Gloom over the future of the euro zone is starting to lift after months of crisis, with policy makers sounding increasingly confident that the worst is over. There are still plenty of risks. Economic growth is fragile, governments must keep the political will to impose austerity steps for years to come, and small banks in the hardest-hit countries remain unable to borrow in the markets, making them dependent on the European Central Bank for funds. But in the past several days financial markets have reacted positively to details of planned stress tests on European banks, while sales of Spanish and Portuguese government debt have seen strong demand. European bank shares have rallied almost 10 percent and the euro hit a seven-week high versus the dollar.
“This has been the most difficult six months in the history of the European Union,” European Commission President Jose Manuel Barroso said this week. “There has been a stress test on the EU and on our ability to work together.” But he made clear that he believed Europe had come through that test, and his political rivals in the European Parliament, the European Socialists, for once appeared to agree with him. “The speculative attack against the euro has been slowed down. The speculators are seeing the EU is protecting its currency,” Socialist leader Martin Schulz told the assembly.
A major factor worrying markets in the first half of this year was the difficulty which euro zone states had in agreeing on how to stave off debt defaults by countries on the southern periphery of the region. The political and ideological differences between governments have not all been resolved. But most aspects of an emergency mechanism to handle the crisis are now in place, and the EU has at least started efforts to address the long-term causes of its debt crisis. A 110 billion euro ($140 billion) bailout of Greece, agreed in early May, is buying time for Athens to reform its finances. The launch of a European Financial Stability Facility, which could borrow up to 440 billion euros to help struggling countries, has been delayed by the resistance of tiny Slovakia, but strong diplomatic efforts seem likely to overcome that obstacle this month. While there is scepticism about how accurate the EU’s stress tests of its banks will be, the unprecedented decision to test 91 institutions and publish results for individual banks suggests the bloc is more serious about confronting the problem than it was just weeks ago. The 27-country EU has also set up a task force to review its budget rules, tighten fiscal discipline and increase economic policy coordination. ECB President Jean-Claude Trichet signalled on Thursday that he felt these measures were beginning to restore markets’ confidence, saying the central bank might lean towards cutting back further its emergency programme of buying government bonds. French Economy Minister Christine Lagarde told U.S. broadcaster PBS on Wednesday that the worst was over. We are in the middle of the beginning of the end. The crisis has really hit its peak,” she said.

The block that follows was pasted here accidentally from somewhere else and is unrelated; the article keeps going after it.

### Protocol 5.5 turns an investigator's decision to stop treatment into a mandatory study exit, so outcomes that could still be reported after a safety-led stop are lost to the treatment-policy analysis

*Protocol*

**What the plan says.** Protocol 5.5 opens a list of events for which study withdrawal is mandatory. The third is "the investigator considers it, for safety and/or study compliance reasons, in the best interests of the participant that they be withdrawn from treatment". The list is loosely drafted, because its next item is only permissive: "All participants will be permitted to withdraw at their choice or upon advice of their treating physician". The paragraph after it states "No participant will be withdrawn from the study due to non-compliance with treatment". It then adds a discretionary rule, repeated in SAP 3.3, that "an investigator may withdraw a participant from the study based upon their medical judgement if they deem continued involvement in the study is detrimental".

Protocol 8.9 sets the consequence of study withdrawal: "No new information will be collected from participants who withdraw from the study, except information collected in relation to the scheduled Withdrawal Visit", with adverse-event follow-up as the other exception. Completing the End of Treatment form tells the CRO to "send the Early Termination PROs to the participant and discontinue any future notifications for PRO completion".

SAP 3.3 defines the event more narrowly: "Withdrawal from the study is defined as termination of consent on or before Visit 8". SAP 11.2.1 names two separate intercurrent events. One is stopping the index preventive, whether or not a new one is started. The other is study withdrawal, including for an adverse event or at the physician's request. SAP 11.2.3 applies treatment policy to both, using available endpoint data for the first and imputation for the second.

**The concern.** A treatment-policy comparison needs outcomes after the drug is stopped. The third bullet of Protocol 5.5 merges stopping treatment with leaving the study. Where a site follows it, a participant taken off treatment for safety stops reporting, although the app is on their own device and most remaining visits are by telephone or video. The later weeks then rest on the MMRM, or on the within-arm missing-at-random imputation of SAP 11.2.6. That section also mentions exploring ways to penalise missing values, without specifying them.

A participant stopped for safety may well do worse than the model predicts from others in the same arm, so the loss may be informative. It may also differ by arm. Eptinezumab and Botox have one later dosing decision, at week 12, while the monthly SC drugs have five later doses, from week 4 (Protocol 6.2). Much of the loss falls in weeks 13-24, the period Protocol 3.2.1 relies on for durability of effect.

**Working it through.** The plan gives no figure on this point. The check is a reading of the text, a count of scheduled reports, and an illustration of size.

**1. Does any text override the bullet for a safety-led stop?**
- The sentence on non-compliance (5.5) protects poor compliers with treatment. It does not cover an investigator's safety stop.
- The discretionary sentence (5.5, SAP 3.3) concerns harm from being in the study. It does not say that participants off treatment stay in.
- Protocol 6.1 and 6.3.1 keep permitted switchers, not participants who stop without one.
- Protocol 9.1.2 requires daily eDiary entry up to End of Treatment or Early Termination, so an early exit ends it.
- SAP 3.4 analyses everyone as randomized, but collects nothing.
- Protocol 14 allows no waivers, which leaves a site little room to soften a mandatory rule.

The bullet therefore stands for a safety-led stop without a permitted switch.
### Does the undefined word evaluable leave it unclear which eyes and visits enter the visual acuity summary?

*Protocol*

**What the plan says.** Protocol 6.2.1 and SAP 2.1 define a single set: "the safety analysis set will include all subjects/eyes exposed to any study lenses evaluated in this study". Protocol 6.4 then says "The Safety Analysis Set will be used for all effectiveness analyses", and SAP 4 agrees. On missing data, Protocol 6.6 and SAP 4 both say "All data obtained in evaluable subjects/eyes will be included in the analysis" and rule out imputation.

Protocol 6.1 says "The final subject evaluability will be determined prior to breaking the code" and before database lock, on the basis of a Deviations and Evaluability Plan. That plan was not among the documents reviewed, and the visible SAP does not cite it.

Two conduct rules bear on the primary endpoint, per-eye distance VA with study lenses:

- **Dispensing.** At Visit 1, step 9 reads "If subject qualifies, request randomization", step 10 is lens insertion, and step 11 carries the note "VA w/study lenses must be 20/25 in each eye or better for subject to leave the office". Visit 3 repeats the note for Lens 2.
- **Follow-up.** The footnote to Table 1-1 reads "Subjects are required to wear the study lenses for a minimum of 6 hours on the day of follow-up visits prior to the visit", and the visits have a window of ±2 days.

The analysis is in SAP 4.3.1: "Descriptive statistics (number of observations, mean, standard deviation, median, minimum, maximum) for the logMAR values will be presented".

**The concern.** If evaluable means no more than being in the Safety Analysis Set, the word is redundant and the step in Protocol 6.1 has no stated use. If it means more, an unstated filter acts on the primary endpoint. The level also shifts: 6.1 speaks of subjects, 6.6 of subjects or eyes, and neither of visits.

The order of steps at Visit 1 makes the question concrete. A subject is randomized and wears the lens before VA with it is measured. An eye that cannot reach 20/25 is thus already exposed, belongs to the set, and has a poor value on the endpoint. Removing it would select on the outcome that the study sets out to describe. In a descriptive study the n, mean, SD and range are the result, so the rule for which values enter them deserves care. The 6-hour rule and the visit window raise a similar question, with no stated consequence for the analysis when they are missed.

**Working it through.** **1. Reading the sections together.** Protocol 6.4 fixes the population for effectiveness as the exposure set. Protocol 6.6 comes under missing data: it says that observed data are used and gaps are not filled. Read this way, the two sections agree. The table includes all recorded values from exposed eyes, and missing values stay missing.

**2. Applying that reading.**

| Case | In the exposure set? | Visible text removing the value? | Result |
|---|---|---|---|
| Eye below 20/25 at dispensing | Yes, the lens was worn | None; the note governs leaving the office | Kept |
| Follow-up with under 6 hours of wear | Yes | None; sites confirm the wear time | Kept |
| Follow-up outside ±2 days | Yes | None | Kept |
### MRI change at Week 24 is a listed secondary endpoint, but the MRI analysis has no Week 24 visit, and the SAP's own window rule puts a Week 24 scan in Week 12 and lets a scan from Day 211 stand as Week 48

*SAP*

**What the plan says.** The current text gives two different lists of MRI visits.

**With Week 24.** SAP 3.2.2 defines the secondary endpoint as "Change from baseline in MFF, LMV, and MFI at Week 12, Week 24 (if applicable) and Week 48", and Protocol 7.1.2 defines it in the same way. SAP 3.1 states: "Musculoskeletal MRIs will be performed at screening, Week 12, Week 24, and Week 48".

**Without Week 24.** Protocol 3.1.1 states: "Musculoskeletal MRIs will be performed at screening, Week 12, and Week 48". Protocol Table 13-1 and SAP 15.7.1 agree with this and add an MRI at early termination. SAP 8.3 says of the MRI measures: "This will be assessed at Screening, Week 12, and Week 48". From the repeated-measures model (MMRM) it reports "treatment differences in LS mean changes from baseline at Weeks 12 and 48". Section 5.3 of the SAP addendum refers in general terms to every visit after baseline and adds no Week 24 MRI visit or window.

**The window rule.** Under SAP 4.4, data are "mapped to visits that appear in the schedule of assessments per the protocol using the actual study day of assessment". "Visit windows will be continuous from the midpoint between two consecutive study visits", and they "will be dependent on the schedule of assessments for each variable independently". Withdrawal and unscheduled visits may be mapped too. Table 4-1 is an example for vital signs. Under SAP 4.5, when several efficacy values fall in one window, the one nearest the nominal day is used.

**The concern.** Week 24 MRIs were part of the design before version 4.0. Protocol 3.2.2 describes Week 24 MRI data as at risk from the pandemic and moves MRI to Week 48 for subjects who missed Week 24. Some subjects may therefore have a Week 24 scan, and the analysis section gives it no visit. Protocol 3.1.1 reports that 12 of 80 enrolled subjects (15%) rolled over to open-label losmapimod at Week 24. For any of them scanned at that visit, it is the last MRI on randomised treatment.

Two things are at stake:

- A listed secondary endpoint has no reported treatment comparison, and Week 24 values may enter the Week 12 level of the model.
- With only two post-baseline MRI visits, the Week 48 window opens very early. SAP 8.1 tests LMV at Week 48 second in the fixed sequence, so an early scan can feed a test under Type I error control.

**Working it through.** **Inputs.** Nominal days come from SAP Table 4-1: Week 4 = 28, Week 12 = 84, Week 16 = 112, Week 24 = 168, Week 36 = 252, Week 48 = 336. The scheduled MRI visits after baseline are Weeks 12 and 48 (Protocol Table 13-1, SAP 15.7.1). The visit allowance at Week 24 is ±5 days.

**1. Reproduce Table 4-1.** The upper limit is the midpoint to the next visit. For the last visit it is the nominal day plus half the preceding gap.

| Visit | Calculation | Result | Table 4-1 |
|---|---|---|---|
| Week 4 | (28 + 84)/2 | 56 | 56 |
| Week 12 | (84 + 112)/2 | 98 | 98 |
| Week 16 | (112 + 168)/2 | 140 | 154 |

SPREADS STILL HIGH
Prices in several key markets show investors are still nervous. The Spanish 10-year government bond yield remained a very high 198 basis points above the equivalent German yield on Friday, not far from a peak of 239 bps hit in mid-June; credit default swaps for weak euro zone states, used to insure against the risk of a debt default, have not come down much. That is because many investors still think a debt restructuring by Greece or conceivably other euro zone states is likely in the long term — perhaps in a year or two, when policy makers judge markets have recovered enough for a restructuring to occur without destabilising the whole region. Another fear is that countries in the south of the euro zone could slip back into recession this year as austerity measures bite. This would weigh on the economic recovery of the whole zone, though strong German data this week suggested it might not end the recovery.
Referring to the global financial crisis, Trichet said on Friday: “Events over the past few months have made it clear that it is still too early to declare the crisis over.” Discord between France and Germany could yet stand in the way of agreement on significant changes in the EU’s budget rules, enshrined in its Stability and Growth Pact. But ahead of regular talks on Monday between the 16 euro zone finance ministers, the mood in EU policy-making circles is clearly much more upbeat than it was before most of the ministers’ meetings this year. The European Policy Centre think tank noted this change in mood in a report after the most recent summit of EU leaders on June 17. “For the first time since the start of the year, there was no immediate crisis overshadowing their discussions, they were able to stick to the pre-planned agenda and finish the one-day meeting without going into overtime,” it said. “After a string of emergency meetings over the last few months…this came as a huge relief.”